Saint Mark, an Apostle who is said to be the author of the biblical book of Mark, is the patron Saint of Venice. He is also the Patron Saint of insect bites! The story goes that Mark was asked to write his 'book' by Peter. He did this in Rome. The Venetians chose him as their Patron Saint because of his ties with Rome which allowed them to declare their independence of the Byzantine Church.
The original Patron Saint of Venice was St.Teodoro (Saint Theodore of Amasea) whose body, when he was usurped by Mark, was moved to Brindisi. Mark's body was originally buried in Egypt after a particularly brutal very public death that was rumoured to have coloured the streets with his blood-literally! The story of San Marco's remains says that two Christian merchants smuggled him out of Alexandria to protect him from desecration and, alledgedly to deter detection by Muslim boarder guards, hid him between slices of pork. His remains were initially buried in a chapel in the Doge's Palace but later a church was built that was to be his perpetual resting place.
The majestic San Marco Basillica has, over the years, undergone many modifications including after a fire during the rebellion in 976 that was thought to have destroyed the saint's remains. They were eventually found in a pillar by a Doge in 1094.
St.Mark's main facade is unique. Modelled on typical a Byzantine design it is really more Gothic with soaring columns, ribbed arches, vast reverberant domes and fine spires ... oh and the reliefs, incredibly descriptive reliefs like pages of a story book. The five arched entrances all have richly tiled lintels with more tales told, this time of Saint Mark himself. During the Middle Ages owning a saint's remains assured attention and prosperity. There would have been just as many tourists crowding the churches corridors and spacious belly as there are (or are usually)today. Venice didn't possess just any Saint either- Mark was one of only four Evangelists- and they had his whole body! A feat almost unheard of.
Of the five arched doorways only two were open whenwe got there and, in complete contrast to what we had been warned, there were no queues. Two guards stood at the entrance doorway checking bags (usually backpacks are not allowed in but J was able to take in the small one he was wearing) and we passed a sign saying no photos so although they are supposedly lax about enforcment we respected the rule and our cameras stayed in our bags.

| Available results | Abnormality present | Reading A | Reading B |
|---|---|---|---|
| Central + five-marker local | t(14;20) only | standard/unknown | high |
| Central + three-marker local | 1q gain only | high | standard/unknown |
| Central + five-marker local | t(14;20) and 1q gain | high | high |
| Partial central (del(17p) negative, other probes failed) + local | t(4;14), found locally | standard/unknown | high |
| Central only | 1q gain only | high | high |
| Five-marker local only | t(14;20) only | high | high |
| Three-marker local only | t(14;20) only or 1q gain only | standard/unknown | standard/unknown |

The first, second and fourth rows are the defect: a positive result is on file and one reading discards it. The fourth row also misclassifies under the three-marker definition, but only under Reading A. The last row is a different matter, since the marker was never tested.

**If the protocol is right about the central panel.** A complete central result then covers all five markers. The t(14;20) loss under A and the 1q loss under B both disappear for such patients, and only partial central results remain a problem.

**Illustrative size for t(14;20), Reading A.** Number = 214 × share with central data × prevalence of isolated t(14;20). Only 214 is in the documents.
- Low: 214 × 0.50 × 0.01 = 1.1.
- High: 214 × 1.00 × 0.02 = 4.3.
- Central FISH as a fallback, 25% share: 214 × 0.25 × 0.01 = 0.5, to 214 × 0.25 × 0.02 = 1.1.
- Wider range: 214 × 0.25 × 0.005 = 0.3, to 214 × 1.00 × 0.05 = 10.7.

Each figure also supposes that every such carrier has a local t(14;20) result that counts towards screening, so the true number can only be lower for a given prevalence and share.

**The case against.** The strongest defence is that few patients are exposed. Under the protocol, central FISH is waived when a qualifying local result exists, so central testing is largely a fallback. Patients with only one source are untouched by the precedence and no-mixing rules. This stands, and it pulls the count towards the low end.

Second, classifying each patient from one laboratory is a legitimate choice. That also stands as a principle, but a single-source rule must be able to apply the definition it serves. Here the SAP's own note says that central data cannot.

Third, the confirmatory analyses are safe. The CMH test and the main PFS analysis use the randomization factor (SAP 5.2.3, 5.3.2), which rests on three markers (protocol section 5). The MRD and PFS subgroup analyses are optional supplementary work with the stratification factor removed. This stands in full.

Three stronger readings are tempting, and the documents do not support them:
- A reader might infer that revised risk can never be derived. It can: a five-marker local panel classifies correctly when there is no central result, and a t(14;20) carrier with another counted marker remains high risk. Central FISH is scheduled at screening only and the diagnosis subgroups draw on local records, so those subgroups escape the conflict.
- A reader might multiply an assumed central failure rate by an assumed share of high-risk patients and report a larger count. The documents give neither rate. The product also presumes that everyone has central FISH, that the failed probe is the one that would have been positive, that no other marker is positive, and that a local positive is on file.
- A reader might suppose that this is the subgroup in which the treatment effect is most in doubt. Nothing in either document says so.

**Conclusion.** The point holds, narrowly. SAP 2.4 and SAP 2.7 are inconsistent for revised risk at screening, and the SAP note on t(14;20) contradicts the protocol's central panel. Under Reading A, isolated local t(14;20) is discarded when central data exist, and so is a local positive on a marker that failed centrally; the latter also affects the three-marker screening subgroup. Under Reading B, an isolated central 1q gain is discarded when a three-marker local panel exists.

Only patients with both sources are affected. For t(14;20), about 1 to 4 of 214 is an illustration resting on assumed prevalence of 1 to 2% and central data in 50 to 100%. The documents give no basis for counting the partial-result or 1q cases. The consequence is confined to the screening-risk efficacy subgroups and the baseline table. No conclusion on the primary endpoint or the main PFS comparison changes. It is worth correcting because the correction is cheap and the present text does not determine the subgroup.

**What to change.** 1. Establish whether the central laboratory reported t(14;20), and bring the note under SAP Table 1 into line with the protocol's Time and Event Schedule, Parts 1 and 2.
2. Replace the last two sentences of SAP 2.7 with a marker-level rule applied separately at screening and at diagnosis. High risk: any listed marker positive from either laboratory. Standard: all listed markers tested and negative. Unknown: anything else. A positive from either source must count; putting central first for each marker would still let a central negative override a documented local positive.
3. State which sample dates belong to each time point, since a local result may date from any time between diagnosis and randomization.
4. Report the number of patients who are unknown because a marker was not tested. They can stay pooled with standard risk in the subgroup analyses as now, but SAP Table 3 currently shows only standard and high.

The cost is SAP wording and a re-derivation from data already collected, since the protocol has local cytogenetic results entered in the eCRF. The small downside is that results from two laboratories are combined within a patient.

Just past the guards is a long hallway that runs horizontally the lehgth of the front of the church. Just as with all the other churches we were to encounter in Italy the structure was magnificent in the omnipotent sense of the word. Inside the five domes create a space grandiose and commanding which it needs to be to accommodate the brilliance of the 8000 sq meters of golden mosaics that depict scenes from the Gospel. The tiny squares of colour lean in different directions in order to catch any light there is which makes them appear to glitter like stars. The Basillica has one of the most extravagant and treasured altar screens in the world too. Covered in more than 3000 precious jewels and icons it is inlayed entirely in gold.
The square outside, Piazza San Marco, is the only square in Venice big enough to be legitimately called a piazza (the smaller ones are called campo's) and can sometimes be heard refered to as 'The Living Room of Europe'. It is the lowest place in Venice so is one of the first places to flood during an acqua alta and as the 'centre' of Venice is also one of the first places tourists visit. Here it is the night before we left, on Christmas Eve.
Shining bright in the rain like a Christmas ornament.
The bit that runs from the Basillica past the Doge's Palace, which we ran out of time to visit this time round, towards the lagoon is called Piazzetta San Marco and used to be a dock but was filled in in 1177.
This was a stance oft seen in Italy, necks bent as far back as possible, eyes trained skyward gazing at all the embellishments the roofs, spires and towers were holding. The boys are standing with the Doge's palace behind them. They are probably looking at the clock on the clock tower opposite which is distinctive in that it uses the signs of the zodiac.
The lion you can just see on the top of the pillar at the end of the Piazzetta is the symbol of Saint Mark.
At the end of the Piazzetta is a wide promenade where you can catch ferries to the islands or gondola's for a ride back through the canals. It is here where, on Ascension Day (40 days after Easter in the Christian calendar), a Doge and the city's most important members sailed out from into the Adriatic and to the Lido port where he threw a ring and pronounced: 'We wed you oh sea, in the sign of true, eternal dominion'.